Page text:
There is a concept called “mise en place” in cooking. This French phrase is the name of a technique where you prepare all your ingredients and cookware before you start cooking.

#### 5 Steps of “mise en place”

Know your recipe — required ingredients, cookware, temperatures, and cook times

Prepare your ingredients — clean, debone, chop, mince

Arrange your ingredients — appropriate size bowls, positioned logically

Prepare your workstation — set the oven temperature, clean the area

Arrange your tools — prepare cookware and necessary equipment

Preparing your ingredients ahead of time doesn’t require more work or change the result but makes the cooking process faster.

Similarly, in computer science, we can organize our data ahead of time, so it’s easier to access while the algorithm runs.

#### Algorithms “mise en place”

Know your algorithms — use case, possible approaches, tradeoffs

Prepare your data — understand input format, validate, convert

Arrange your data — Use data to populate appropriate data structures

Prepare your workstation — Set up project,repo, editor, ide

Arrange your tools — set up additional tools like auto test runners

Similar to cooking, in computer science, there are usually different ways of doing things that take different amounts of time and may yield slightly different results.

## Algorithm Example

There are many different types of algorithms that have other uses.

One of the most common types of algorithms is “sorting” algorithms.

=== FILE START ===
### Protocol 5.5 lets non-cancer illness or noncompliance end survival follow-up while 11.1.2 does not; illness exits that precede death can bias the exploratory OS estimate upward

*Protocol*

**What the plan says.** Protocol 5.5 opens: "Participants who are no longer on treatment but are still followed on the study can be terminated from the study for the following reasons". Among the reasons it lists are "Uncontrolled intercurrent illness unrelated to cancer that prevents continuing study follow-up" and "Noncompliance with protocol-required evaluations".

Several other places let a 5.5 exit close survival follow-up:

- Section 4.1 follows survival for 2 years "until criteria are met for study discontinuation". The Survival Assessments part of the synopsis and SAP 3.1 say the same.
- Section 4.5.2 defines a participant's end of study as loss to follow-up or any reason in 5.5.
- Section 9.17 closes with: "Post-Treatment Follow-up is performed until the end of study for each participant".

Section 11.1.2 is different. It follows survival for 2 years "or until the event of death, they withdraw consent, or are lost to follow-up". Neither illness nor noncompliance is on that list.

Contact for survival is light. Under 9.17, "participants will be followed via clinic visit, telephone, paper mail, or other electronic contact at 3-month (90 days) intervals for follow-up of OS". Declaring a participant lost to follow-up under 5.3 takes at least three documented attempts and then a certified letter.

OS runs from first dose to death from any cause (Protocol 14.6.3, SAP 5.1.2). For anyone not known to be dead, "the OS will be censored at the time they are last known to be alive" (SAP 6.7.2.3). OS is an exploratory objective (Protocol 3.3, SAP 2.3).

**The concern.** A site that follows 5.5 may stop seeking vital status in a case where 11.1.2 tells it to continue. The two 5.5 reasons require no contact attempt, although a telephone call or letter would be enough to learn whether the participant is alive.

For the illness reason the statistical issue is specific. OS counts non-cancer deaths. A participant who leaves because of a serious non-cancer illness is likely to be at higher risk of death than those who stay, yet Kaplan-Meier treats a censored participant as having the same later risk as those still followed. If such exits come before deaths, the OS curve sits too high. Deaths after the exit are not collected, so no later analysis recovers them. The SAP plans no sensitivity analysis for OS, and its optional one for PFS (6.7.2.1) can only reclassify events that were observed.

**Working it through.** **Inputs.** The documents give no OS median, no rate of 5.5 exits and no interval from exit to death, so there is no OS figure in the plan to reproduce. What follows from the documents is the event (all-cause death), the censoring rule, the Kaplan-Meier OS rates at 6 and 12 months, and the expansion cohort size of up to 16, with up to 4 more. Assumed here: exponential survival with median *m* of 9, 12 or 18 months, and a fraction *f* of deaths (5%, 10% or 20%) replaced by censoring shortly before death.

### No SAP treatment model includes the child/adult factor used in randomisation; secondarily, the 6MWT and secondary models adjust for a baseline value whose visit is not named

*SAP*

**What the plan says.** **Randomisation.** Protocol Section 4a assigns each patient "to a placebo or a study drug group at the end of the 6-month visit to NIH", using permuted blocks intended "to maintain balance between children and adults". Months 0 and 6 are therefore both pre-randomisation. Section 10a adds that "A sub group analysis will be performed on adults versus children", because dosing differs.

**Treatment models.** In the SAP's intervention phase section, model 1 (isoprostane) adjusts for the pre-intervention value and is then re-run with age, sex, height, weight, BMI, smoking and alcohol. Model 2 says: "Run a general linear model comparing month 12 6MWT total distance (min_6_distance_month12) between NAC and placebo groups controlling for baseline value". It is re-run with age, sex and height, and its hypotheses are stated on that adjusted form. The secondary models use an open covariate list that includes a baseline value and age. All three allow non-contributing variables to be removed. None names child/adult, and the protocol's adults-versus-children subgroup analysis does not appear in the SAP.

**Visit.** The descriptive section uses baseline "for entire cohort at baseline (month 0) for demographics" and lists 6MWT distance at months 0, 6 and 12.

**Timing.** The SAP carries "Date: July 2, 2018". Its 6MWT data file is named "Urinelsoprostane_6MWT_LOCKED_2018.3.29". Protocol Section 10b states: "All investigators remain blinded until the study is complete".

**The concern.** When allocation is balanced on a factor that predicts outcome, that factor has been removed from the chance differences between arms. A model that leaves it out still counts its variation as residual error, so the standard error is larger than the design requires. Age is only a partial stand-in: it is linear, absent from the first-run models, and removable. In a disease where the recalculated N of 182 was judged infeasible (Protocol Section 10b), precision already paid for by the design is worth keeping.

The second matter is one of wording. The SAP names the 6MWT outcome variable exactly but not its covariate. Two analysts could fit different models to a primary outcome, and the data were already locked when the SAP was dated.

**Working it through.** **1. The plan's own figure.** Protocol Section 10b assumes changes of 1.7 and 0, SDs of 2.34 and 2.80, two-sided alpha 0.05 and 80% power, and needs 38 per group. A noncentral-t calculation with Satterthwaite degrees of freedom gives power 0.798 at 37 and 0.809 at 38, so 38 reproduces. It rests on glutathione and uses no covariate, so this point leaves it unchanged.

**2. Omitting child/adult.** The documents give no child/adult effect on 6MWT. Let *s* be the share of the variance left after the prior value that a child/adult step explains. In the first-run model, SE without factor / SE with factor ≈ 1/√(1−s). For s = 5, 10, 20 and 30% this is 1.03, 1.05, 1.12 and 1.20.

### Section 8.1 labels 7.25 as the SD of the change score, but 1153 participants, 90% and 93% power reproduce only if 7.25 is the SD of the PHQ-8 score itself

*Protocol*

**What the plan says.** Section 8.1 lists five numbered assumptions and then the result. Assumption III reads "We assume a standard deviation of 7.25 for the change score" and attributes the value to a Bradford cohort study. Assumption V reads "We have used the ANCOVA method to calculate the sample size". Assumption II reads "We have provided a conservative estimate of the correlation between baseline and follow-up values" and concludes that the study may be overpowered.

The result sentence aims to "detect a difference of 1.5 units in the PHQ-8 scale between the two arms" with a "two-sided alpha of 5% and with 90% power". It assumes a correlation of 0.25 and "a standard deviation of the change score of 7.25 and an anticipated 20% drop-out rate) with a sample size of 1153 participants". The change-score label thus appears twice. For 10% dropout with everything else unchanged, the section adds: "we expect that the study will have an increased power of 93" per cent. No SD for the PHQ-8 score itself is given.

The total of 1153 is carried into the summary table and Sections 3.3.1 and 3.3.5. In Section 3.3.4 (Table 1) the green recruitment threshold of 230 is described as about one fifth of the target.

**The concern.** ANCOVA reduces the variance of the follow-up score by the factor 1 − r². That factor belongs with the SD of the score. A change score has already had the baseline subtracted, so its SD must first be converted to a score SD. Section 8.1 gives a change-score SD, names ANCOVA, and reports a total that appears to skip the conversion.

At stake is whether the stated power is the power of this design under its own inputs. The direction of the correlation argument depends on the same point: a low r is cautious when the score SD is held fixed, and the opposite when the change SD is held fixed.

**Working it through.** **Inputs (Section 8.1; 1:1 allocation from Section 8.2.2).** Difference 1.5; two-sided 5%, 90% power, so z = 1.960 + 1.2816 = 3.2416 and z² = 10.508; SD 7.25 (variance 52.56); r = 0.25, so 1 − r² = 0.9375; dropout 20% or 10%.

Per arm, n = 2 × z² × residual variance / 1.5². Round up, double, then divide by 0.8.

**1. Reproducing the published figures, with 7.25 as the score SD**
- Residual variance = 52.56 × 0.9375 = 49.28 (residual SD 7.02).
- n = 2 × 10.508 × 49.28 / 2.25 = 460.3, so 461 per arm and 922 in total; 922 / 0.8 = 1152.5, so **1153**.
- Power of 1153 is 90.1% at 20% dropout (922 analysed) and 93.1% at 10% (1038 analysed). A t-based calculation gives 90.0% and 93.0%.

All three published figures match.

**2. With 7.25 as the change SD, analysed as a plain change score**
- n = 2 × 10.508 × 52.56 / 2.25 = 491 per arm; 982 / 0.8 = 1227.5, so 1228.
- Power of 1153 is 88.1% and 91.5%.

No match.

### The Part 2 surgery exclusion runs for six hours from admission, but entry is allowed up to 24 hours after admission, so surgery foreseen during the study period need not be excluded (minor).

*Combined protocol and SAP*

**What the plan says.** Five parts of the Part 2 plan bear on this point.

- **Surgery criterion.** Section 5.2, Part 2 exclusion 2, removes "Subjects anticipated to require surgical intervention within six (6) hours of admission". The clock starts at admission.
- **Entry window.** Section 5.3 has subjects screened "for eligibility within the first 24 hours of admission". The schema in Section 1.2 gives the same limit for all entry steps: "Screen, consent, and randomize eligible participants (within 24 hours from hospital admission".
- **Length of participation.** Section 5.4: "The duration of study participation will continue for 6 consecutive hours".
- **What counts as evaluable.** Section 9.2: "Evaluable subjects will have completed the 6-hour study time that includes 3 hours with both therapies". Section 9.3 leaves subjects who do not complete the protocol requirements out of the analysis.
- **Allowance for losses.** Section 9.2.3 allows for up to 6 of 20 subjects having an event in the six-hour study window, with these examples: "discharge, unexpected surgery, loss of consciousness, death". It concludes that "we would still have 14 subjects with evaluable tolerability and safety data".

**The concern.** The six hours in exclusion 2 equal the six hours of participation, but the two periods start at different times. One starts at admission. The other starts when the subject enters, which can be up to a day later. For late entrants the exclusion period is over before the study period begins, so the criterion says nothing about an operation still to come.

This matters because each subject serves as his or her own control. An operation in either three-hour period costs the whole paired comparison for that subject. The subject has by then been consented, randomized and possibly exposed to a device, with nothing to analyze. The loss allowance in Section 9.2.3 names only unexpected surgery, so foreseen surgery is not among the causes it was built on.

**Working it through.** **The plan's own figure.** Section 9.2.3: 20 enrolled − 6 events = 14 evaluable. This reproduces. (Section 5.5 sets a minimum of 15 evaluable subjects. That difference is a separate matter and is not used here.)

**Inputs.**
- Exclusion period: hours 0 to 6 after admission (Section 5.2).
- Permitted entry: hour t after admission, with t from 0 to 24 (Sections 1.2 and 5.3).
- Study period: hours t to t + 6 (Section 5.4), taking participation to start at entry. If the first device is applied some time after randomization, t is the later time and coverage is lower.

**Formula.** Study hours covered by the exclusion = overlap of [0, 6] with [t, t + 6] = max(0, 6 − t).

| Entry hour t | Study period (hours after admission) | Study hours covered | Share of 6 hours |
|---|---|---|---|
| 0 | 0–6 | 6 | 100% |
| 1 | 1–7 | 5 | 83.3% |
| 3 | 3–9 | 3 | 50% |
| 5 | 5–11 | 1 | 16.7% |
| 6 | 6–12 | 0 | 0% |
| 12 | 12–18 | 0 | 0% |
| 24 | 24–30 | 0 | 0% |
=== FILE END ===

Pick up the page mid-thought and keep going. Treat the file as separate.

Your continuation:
If we have an unsorted list of numbers like this: [5, 3, 1, 4, 2], a computer can sort the list using a sorting algorithm.

Examples of sorting algorithms include bubble sort, merge sort, and quicksort.

Bubble sort is easy for humans to understand, but it is a very inefficient algorithm. It would take much longer to sort a list of numbers using bubble sort than quicksort.

### Bubble Sort

Bubble sort works by comparing two adjacent numbers and swapping them if they are in the wrong order.

First, it compares the first two numbers in the list. If they are in the wrong order, it swaps them.

It continues to do this until the list is sorted.

The algorithm is called bubble sort because the largest number “bubbles” up to the top of the list.

### Diagram

### Code

```
/*
Bubble Sort is a simple sorting algorithm
that works by repeatedly swapping adjacent elements if they are in wrong order.
This implementation is in place, but it is not efficient.
@param {array} The input array to be sorted.
@returns {array} The sorted array.
/
function bubbleSort(input: any): any {
// for every element in the array
for (let i = 0; i < input.length; i++) {
// compare the current element with the next element
for (let j = 0; j < input.length; j++) {
// if the current element is greater than the next element
if (input[j] > input[j + 1]) {
// swap the two elements
const temp = input[j];
input[j] = input[j + 1];
input[j + 1] = temp;
}
}
}
return input;
}
export { bubbleSort };
export default bubbleSort;
```

You should avoid using bubble sort and use faster algorithms like quick sort instead.

## Conclusion

This guide hopefully helped you understand algorithms at a high level

Algorithms are a sequence of steps to solve a problem

Heuristics are similar to algorithms but may not be as exact

Data structures are used along with Algorithms to arrange data while performing a task.

Next week I’ll go into more detail about how to analyze algorithms using time complexity notation.